By then, the play was at least 100 years old, and probably older. Les Field, a University of New Mexico anthropologist whose 1999 book The Grimace of Macho Raton examines the various meanings of El Gueguense to modern Nicaraguans, interviewed an indigenous scholar of the work named Flavio Gamboa, who was told by his own grandfather that the play was originally performed in Mangue, a language spoken in that part of Nicaragua at the time of European contact.

By the 18th century, though, many people of mixed Spanish-Native heritage had switched to speaking a hybrid of Spanish and Nahuatl, which became the common language in that part of Central America. The version of El Gueguense written down by Brinton is mostly in Spanish but has Nahuatl words sprinkled throughout.

This mixing of languages accounts for many of the double or triple entendres delivered by El Gueguense and his sons—most of them at the expense of the colonial authorities. Many are sexual in nature, as the old man jokes about who might be sleeping with whom. No one is spared his barbs, not even his own family. At one point, he calls his younger son, Don Ambrosio, an "evil-eyed brat." A few lines later, the son refers to his father as "you old humbug."

For audiences of the time, hearing such jokes may well have been cathartic. It would have been painfully evident to 17th-century Nicaraguans that the Spanish authorities and the Natives who worked for them held the reins of power. And it would have been a source of great pleasure to see those authorities ridiculed openly in the streets, if only once a year.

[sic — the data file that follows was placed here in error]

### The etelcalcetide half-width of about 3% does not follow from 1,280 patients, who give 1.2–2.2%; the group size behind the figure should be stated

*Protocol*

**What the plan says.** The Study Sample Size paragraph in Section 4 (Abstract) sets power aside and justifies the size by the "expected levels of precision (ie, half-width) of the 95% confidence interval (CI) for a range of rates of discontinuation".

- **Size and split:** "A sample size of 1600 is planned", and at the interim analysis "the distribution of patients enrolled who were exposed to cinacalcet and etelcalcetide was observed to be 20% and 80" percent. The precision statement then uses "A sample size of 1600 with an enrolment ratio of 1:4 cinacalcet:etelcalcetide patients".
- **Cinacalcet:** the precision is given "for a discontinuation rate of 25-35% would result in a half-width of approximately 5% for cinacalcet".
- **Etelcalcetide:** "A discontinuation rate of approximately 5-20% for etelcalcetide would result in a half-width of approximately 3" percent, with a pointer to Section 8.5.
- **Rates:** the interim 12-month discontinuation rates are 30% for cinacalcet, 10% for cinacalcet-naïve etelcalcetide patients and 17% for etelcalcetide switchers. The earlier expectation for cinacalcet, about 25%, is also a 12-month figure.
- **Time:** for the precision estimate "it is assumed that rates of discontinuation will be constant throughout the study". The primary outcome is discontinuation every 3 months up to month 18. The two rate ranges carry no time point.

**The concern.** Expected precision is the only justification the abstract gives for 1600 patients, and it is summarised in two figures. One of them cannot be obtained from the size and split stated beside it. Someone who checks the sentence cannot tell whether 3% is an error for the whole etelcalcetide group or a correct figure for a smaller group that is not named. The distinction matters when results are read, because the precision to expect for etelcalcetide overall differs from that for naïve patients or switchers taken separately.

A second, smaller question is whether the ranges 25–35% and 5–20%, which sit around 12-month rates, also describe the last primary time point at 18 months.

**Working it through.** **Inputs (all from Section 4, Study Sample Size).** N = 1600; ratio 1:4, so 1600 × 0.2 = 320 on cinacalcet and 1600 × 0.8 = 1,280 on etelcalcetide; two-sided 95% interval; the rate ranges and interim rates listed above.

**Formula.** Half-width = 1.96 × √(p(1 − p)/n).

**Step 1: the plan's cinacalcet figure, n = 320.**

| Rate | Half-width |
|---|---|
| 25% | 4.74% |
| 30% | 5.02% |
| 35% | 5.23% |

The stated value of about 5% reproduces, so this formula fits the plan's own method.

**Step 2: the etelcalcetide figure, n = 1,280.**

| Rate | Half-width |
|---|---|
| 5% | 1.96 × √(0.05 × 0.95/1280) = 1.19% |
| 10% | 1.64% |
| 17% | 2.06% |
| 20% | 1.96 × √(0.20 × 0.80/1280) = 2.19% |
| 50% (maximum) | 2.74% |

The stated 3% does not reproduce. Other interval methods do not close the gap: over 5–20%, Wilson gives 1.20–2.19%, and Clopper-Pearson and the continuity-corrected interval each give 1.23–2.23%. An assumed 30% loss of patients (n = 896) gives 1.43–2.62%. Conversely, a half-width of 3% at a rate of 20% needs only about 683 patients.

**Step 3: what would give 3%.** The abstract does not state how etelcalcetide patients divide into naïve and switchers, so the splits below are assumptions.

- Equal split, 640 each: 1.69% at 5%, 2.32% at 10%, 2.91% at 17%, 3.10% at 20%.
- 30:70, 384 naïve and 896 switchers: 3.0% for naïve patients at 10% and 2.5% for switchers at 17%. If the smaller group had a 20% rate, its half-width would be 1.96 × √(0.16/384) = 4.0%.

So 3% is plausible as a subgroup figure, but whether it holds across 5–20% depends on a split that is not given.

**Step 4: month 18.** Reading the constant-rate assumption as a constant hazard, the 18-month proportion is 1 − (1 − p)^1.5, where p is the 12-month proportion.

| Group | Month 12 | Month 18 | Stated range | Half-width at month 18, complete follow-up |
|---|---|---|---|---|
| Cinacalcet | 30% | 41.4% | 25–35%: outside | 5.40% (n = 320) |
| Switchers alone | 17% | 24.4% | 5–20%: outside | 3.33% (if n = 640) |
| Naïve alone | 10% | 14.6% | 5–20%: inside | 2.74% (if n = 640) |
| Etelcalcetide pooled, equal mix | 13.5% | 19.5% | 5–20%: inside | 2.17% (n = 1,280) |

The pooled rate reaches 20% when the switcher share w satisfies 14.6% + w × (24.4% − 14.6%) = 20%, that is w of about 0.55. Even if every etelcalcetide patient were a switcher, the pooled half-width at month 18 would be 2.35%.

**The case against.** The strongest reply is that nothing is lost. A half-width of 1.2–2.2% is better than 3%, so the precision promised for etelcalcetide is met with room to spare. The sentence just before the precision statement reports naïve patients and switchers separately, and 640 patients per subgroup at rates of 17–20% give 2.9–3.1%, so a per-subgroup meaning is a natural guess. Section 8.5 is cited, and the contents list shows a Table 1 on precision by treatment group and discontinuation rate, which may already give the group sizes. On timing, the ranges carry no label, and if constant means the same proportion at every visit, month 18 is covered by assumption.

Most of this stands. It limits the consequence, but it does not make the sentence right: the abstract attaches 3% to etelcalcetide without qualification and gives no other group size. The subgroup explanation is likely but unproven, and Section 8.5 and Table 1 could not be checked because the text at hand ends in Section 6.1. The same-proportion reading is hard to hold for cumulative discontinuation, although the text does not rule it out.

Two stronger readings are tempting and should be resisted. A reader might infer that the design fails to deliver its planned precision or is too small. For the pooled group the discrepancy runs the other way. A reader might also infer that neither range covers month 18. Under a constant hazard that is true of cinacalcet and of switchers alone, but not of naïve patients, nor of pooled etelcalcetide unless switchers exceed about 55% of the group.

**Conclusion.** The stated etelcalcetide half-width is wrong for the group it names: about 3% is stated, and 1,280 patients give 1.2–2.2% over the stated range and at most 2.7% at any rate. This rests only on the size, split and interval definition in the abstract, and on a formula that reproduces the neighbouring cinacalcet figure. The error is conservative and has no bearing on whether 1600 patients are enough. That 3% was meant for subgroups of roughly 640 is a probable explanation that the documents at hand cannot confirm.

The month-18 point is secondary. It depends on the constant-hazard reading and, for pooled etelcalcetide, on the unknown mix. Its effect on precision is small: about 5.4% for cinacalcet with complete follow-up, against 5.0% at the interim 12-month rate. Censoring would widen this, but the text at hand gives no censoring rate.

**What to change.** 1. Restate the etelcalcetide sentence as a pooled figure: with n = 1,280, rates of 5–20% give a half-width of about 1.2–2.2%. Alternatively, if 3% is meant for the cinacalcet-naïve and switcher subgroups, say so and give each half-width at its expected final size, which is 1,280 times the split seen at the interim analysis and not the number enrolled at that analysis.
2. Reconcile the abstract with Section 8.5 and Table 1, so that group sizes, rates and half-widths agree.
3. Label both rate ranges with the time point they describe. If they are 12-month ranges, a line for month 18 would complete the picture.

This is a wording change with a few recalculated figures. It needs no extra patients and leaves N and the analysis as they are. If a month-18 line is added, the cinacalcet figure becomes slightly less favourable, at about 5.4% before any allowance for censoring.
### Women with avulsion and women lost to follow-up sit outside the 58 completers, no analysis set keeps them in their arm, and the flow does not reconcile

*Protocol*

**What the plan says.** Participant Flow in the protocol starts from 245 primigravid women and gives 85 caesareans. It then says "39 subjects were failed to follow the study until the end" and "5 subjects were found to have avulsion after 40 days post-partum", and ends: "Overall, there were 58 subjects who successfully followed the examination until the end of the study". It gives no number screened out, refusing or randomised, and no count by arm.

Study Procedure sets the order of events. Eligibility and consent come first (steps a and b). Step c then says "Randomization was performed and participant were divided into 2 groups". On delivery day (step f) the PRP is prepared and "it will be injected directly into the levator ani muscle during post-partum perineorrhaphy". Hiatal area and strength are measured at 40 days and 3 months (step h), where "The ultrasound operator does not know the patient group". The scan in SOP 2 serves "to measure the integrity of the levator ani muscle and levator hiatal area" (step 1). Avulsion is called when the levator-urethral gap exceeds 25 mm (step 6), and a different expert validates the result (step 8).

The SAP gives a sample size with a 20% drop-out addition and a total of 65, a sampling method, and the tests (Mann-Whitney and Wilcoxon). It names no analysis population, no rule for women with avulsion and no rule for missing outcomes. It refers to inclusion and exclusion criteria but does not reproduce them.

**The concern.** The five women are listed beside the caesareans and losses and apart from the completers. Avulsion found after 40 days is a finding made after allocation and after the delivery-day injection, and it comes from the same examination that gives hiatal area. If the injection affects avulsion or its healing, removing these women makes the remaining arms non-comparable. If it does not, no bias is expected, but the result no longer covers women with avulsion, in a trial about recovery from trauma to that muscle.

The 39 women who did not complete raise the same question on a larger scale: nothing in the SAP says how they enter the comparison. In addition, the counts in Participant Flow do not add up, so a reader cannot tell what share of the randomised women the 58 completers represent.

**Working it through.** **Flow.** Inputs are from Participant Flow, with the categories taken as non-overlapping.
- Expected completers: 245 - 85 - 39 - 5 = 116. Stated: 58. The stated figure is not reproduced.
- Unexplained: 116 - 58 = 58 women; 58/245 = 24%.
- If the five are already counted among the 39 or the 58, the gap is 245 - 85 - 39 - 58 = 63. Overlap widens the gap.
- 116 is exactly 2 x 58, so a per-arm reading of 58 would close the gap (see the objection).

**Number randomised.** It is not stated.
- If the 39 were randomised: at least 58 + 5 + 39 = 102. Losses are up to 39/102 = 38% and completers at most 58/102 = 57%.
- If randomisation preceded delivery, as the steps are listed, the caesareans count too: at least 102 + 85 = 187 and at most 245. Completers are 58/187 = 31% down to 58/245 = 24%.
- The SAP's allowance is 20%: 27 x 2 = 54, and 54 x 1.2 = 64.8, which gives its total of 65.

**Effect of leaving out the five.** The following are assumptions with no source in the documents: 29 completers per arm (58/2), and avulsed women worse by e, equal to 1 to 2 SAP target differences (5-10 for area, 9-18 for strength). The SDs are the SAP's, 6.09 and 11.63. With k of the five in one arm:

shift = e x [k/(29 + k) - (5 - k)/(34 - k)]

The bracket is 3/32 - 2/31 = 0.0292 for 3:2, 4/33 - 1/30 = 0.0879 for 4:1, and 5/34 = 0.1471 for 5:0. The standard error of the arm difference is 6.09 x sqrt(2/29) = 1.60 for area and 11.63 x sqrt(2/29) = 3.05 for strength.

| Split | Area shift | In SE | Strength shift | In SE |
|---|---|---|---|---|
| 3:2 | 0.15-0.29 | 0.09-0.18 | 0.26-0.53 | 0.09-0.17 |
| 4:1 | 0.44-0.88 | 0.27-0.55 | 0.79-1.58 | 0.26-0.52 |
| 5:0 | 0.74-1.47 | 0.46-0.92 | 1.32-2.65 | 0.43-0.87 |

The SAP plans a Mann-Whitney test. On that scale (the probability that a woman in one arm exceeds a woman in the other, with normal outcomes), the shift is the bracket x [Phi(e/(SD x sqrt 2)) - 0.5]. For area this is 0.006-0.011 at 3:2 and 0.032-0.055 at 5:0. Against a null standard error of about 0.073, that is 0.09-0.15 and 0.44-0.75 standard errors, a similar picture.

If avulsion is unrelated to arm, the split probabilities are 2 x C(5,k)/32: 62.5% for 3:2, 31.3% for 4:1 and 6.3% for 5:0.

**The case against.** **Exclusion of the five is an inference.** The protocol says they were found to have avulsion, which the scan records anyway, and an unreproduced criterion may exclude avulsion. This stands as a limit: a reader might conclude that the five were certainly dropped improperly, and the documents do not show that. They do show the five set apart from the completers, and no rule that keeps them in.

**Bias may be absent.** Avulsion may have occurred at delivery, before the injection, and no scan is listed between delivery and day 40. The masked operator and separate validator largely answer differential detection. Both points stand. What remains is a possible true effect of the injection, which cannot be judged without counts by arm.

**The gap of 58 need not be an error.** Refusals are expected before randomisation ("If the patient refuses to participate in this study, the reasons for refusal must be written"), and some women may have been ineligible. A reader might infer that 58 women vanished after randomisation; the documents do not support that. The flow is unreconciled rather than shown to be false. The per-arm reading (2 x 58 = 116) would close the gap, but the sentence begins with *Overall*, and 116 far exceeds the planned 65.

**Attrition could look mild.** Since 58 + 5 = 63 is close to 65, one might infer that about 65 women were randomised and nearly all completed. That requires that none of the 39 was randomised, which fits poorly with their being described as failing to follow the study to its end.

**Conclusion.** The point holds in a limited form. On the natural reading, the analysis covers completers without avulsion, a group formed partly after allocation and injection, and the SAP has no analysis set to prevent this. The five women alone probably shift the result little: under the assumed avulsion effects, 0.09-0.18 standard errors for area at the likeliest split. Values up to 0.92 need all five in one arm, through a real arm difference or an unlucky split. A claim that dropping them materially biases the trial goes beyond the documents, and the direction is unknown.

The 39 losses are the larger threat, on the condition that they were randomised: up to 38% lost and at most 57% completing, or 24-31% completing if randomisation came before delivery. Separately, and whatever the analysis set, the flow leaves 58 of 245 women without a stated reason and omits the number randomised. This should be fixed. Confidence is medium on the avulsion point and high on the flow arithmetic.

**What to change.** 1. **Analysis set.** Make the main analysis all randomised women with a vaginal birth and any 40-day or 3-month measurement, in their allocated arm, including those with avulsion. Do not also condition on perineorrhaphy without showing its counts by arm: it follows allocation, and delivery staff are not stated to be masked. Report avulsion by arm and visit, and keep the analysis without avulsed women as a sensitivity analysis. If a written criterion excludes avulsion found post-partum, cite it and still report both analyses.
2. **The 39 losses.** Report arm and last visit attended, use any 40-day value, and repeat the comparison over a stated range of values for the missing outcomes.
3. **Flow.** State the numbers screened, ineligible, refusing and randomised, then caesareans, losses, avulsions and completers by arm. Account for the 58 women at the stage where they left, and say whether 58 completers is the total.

Jaime Serrano Mena, an architect in Diriamba who is among a small circle of modern scholars of Nicaragua's most famous theatrical work, thinks the governor in the play, whose name is Tastuanes, could well have been an Indian himself when the play was originally performed. In the colonial world, all aspects of culture were mixed—political power, economics, race, and sex. Through humor and suggestion, El Gueguense talks about all these things more honestly than do many other, more sober works of art. In that sense, the play is deadly serious in its aim. Field calls El Gueguense "a carnival not of play but of power."

Surprisingly, with its sometimes not-very-subtle lampooning of authority, the work was never permanently banned, even by the Spanish colonial authorities who were the target of much of its humor. Rather, El Gueguense became incorporated into the religious festival of San Sebastian. In the early 19th century, public performances were temporarily suspended because of the play's bawdy language and themes. But for the most part, says Serrano, it was allowed to be performed as a way for ordinary people to blow off steam and "protest" something they couldn't protest in more overt ways.

In a country that prizes poetry and art, El Gueguense survived as a symbol of the Nicaraguan people's humor and endurance in the face of often greedy or capricious rulers. In 1970, when the Somoza political dynasty was still in power, Pablo Antonio Cuadra wrote a short story called "Return, Gueguense," in which the old trickster appears in modern Managua to expose the same kind of hypocrisy and mistreatment that audiences had laughed at in the 17th century.

With political change again coming to Nicaragua this year—Sandinista President Daniel Ortega, who governed in the 1980s, was reelected in November—El Gueguense is sure to be interpreted in fresh new ways. Along with encouraging performances like the recent one in Washington, D.C., by the Ballet Folkl6rico, UNESCO's recognition will help in supporting the artisans and performers who have kept the work's tradition alive, including the mask makers who carve the distinctive heads seen weaving through the streets of Diriamba each January. So there's good reason to believe that El Gueguense will survive for another 300 years, dancing, joking, and winking to the crowd just as he's always done.

Tony Reichhardt is a freelance writer in Fredericksburg, VA.

National Museum of the American Indian, Spring 2007, pages 26-31

© 2007 Smithsonian Institution, National Museum of the American Indian